What Ica naturally lends itself to though, is high-sugar fruit that’s ideal for distilling. This is where the Peruvian varieties come in.
Let’s be clear from the start, no grapes were in South America before the Spanish arrived. So the first vines to be planted here came from outside – from Spain to be exact. However as the oldest producer in the continent, the vines have been here quite some time. Those that have the greatest story to tell are the varieties used for Pisco, which have perhaps adapted best to the climate.
Quebranta is the most planted of all, but Pisco varieties also include Mollar, Common Black, Muscat (and Muscat-derived grapes), Albilla, Italia and Torrontes. Traditionally planted in the pergola system, the Pisco grapes are grown for their abundance in order to create plenty of juice, plenty of sugar, and in turn plenty of alcohol and Pisco.
However, there is a new story to tell for these varieties. Winemaker Pepe Moquillaza is leading a revolution in Peruvian wine by using old Pisco vines for fine wines. Why older? Because the yield has naturally dropped and the grapes are more concentrated and balanced. Why Pisco varieties? Because it is reclaiming a wine tradition that had been lost. The result? A unique and individual wine made from the Quebranta grape, Quebrada de Ihuanco, which has taken the haute cuisine restaurants of Lima by storm as the only native Peruvian wine on top tasting menus. Pepe is also working with Argentina’s top orange winemaker, Matias Michelini, to create a series of orange wines and fresh reds from other Pisco varieties in order to match the fresh, and often spicy, cuisine of Peru. The wines are new, but the concept looks back to Peru’s heritage.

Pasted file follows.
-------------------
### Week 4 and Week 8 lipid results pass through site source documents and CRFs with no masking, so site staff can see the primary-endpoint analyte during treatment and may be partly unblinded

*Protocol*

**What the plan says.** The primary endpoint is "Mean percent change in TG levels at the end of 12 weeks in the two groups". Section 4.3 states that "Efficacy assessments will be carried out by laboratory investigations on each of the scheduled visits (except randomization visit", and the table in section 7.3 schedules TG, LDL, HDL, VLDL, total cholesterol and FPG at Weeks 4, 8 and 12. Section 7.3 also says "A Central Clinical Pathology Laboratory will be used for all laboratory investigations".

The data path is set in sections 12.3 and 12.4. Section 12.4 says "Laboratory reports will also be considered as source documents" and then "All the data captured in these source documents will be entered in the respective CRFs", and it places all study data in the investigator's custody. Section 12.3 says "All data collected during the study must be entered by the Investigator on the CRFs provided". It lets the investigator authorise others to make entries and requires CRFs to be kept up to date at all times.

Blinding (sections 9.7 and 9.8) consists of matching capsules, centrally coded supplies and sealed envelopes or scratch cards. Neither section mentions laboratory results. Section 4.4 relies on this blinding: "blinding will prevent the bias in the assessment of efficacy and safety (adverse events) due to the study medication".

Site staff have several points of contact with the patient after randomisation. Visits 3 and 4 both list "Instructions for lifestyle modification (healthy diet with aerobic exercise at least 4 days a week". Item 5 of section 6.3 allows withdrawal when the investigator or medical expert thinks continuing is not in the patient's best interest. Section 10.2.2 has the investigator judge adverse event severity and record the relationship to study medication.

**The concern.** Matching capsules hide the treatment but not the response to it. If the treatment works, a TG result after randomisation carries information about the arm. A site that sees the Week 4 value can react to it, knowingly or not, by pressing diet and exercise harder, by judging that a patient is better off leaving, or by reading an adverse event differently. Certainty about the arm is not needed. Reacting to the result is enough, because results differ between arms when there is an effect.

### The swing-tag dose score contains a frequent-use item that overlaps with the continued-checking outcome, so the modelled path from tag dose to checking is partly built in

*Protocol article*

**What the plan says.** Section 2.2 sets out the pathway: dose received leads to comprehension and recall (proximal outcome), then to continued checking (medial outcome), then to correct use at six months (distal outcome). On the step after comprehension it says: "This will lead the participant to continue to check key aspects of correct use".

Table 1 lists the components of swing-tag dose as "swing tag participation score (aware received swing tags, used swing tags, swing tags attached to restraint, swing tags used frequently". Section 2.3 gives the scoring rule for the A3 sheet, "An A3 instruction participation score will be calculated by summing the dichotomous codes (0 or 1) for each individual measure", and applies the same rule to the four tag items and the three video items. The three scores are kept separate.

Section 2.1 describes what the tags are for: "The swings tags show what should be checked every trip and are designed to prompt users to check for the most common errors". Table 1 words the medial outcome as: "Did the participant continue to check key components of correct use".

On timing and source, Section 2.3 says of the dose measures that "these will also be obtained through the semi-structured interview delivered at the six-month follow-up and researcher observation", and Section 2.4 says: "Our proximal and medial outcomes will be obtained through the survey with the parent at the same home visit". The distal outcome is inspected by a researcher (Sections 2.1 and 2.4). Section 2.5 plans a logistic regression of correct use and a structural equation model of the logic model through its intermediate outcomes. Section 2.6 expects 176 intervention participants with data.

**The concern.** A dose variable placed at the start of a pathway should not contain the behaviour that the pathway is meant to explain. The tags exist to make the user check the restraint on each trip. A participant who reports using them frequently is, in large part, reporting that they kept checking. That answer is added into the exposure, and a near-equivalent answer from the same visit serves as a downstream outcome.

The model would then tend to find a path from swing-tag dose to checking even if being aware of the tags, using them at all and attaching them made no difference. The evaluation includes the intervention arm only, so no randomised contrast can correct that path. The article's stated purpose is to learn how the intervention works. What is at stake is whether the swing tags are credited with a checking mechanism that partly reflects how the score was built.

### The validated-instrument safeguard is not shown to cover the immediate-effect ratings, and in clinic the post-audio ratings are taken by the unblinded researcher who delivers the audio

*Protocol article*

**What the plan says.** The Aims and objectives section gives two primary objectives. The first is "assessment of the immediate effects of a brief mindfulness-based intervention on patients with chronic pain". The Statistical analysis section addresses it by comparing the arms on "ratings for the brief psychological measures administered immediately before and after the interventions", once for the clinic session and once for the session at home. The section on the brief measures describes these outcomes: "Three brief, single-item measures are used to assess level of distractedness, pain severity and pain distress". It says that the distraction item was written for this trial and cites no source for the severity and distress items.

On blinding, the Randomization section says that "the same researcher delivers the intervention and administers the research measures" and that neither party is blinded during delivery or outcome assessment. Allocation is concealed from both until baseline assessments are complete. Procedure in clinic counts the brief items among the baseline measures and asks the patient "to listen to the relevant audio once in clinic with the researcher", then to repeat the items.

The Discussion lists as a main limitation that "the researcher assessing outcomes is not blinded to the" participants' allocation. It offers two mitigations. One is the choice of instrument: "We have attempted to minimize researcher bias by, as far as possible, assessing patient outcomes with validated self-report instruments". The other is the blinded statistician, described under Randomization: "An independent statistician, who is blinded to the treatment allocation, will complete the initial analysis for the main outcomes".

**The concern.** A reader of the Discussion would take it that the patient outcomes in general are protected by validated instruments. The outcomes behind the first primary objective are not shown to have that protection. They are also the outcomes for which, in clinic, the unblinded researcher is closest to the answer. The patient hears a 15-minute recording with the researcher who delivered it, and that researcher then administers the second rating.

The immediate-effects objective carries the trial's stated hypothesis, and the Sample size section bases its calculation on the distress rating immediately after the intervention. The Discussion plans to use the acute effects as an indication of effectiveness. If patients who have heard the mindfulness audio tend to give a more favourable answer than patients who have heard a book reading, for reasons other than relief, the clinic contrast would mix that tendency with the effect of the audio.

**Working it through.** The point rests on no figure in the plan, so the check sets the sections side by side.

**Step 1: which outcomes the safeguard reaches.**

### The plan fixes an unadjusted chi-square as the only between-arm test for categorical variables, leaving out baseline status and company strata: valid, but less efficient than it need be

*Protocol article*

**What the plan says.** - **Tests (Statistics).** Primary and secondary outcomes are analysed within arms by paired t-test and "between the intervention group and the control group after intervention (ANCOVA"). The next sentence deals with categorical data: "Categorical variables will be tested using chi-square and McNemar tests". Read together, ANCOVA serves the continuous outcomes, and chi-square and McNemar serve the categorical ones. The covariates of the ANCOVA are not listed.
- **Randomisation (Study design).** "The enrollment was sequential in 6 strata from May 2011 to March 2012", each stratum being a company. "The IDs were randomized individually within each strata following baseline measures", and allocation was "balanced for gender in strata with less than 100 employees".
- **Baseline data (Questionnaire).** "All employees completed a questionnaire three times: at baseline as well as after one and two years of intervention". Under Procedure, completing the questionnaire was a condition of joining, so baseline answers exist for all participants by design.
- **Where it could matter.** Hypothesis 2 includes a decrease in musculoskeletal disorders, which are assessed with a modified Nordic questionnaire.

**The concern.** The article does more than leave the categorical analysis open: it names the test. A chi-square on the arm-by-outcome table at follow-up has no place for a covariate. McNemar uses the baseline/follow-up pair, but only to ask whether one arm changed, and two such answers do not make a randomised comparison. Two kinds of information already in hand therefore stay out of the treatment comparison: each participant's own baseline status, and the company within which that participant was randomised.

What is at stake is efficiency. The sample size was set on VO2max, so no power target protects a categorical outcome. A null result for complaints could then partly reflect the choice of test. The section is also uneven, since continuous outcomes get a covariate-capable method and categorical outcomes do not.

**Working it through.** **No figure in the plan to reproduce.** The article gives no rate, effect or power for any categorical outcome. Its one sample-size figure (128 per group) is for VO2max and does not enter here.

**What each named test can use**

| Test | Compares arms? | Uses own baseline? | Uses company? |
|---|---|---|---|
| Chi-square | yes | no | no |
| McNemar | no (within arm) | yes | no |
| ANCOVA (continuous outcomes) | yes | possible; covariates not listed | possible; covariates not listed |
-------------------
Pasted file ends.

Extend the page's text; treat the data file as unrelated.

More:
The experience of Ica
Ica is a year-round destination popular with Peruvians and Latin Americans because of its warm temperatures and abundant sunshine. Peru is not short of phenomenal attractions and so most people only choose to stay just a couple nights in Ica before heading to the coast for ceviche and sea views, and onwards to world heritage sites such as the Nazca lines and Machu Picchu.
If you are staying in Ica, you can sleep between the vines at the hotel resort of Quierolo winery or enjoy the colonial charm and history of Hotel Hacienda El Carmelo which is decked out with century-old wood carvings and colonial furniture. Another alternative is to stay in the oasis of Huacachina, where a small bohemian town is built around a lake submerged in the desert. It’s a top spot for dune buggies and sand boarding!
On the way back to Lima, an obligatory stop off for any spirits drinker has to be the port town of Pisco, which gave its name to Peru’s brandy. Pisco is a beach town which was named after the flamenco bird that resided there. There aren’t so many flamencos in Pisco today, but it makes a perfect place to enjoy a Pisco Sour sun-downer looking out at the Pacific Ocean.
How to get there
It’s a 300km-drive to Lima, which is served by Jorge Chavez international airport with direct flights to Europe and the US among other destinations. Don’t miss a night or two in Peru’s capital city, Lima. Its cuisine lives up to the hype and there are many gastronomical gems to be discovered in the city – from the delectable street food through to the top nosh of restaurants like Central and Astrid y Gaston.
Thirsty for more on Peru?
- Discover the technical details of the wine region through our infographic
- Visit Peru’s wine region through our explanatory photo gallery
- Understand the secrets of Peruvian wine in this video interview with Pepe Moquillaza
- Visit Ica through our region guide
- Learn how to make the ultimate Pisco Sour with our video guide
- Discover the history of Peruvian wine
- See how they make wine on sand in this video interview with winemaker Lyris Monasterio
- Make your wishlist for Peruvian wine with our Top Pours from the region
- A guide to pairing Peruvian food, with top sommelier Greg from Central restaurant
- Peruvian cuisine with renowned Peruvian chef Virgilio Martinez